The housing market improved in 2015. Building activity increased, home builders remained quite positive, and home prices rose. Mortgage rates are attractive and should remain so provided inflation continues to be tame and the Fed moves according to plan (i.e. slowly). Despite the positives, developing headwinds bear watching. First, builders have reported shortages in both labor and land. Absent relief, either will act to cap activity. Second, for 37 consecutive months year-over-year housing price gains have averaged in excess of 4%. In recent months, price gains have only accelerated. Considering tepid wage gains, home buyers are increasingly being priced out of the market. Unless wage gains accelerate, housing will fall victim to its own success.
Capital Markets Review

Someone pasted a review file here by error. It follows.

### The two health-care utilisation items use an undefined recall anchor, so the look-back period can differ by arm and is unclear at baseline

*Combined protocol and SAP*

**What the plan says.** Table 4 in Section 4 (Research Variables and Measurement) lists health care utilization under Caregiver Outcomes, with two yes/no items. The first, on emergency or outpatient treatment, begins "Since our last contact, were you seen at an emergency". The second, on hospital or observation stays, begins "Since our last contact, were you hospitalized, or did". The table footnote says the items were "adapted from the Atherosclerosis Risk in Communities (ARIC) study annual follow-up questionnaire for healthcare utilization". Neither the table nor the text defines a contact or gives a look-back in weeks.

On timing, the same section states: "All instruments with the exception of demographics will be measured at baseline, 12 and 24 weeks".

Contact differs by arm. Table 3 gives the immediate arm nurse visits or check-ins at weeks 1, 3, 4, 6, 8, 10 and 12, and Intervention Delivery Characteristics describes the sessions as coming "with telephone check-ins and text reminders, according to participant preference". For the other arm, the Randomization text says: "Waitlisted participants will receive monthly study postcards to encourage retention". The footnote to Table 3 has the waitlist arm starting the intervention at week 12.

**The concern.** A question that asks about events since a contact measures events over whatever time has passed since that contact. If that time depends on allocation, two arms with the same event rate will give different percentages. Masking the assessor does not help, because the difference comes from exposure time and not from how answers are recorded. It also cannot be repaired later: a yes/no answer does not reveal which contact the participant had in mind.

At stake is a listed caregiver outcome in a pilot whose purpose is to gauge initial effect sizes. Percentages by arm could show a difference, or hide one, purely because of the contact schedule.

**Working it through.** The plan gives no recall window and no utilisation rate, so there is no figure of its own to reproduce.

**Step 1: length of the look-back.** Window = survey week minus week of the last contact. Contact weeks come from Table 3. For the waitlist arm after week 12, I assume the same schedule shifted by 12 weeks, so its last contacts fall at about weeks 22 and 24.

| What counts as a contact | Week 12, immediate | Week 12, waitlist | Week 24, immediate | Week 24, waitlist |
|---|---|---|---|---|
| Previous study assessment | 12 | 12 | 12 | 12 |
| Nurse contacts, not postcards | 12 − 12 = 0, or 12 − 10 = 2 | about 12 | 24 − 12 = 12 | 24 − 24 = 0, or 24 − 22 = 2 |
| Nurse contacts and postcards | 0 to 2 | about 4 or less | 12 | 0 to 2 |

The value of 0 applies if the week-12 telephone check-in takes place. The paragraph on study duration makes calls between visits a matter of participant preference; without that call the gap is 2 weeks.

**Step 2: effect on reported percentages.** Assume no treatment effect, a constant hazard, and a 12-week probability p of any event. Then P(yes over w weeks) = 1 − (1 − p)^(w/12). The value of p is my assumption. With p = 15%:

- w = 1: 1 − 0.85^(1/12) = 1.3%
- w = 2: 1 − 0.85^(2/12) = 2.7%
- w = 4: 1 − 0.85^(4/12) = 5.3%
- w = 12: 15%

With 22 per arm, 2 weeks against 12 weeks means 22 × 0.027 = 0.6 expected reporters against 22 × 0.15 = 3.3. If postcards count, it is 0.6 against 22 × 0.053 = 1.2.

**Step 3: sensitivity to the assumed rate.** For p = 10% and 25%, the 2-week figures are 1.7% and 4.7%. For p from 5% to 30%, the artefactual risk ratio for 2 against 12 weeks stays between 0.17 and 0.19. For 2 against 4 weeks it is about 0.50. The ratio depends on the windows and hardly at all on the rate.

This commentary was written by Robert W. Lamberti, CFA, VP and Co-Chief Investment Officer of Summit Equities, Inc. and Summit Financial Resources, Inc., 4 Campus Drive, Parsippany, NJ 07054. Tel. 973-285-3600, Fax: 973-285-3666. Securities and Investment Advisory Services offered through Summit Equities, Inc. Member FINRA/SIPC, and Financial Planning Services offered through Summit Equities, Inc.â€™s affiliate Summit Financial Resources, Inc. Sources of Performance: MorningstarÂ®. Indices are unmanaged and cannot be invested into directly. The investment and market data contained in this newsletter is not an offer to sell or purchase any security or commodity. Standard & Poorâ€™s 500 Index (S&P 500) is an unmanaged group of securities considered to be representative of the stock market in general. The Wilshire 5000 Index is a market capitalization-weighted index of the market value of all stocks actively traded in the United States. The index is intended to measure the performance of all U.S. traded public companies having readily available price data. The MSCI Emerging Markets Index is an index created by Morgan Stanley Capital International (MSCI) that is designed to measure equity market performance in global emerging markets. Emerging markets are considered risky as they carry additional political, economic, and currency risks. Real Estate Investment Trusts, REITs, are securities that invest in real estate directly, either through properties or mortgages. REITs receive special tax considerations and typically offer investors high yields, however, have liquidity constraints. The Barclays Capital U.S. Aggregate Bond Index is a market capitalization-weighted index comprising Treasury securities, Government agency bond, Mortgage-backed bonds, corporate bonds, and some foreign bonds traded in the U.S. Fund Category Performance is not inclusive of possible fund sales or redemption fees. Investment grade bond analysis included bonds with ratings of AAA, AA, A, and BBB. Municipal and Corporate Bonds are backed by the claims paying abilities of the issuer. TIPS are inflation-indexed securities issued by the U.S. Treasury in an effort to widen the selection of government securities available to investors. Past performance does not guarantee future results. Information throughout this Newsletter, whether stock quotes, charts, articles, or any other statement or statements regarding market of other financial information, is obtained from sources which we, and our suppliers believe to be reliable, but we do not warrant or guarantee the timeliness or accuracy of this information. Neither we nor our information providers shall be liable for any errors or inaccuracies, regardless of cause, or the lack of timeliness of, or for any delay or interruption in the transmission thereof to the reader. Opinions expressed are subject to change without notice and are not intended as investment advice or a guarantee of future performance. Consult your financial professional before making any investment decision.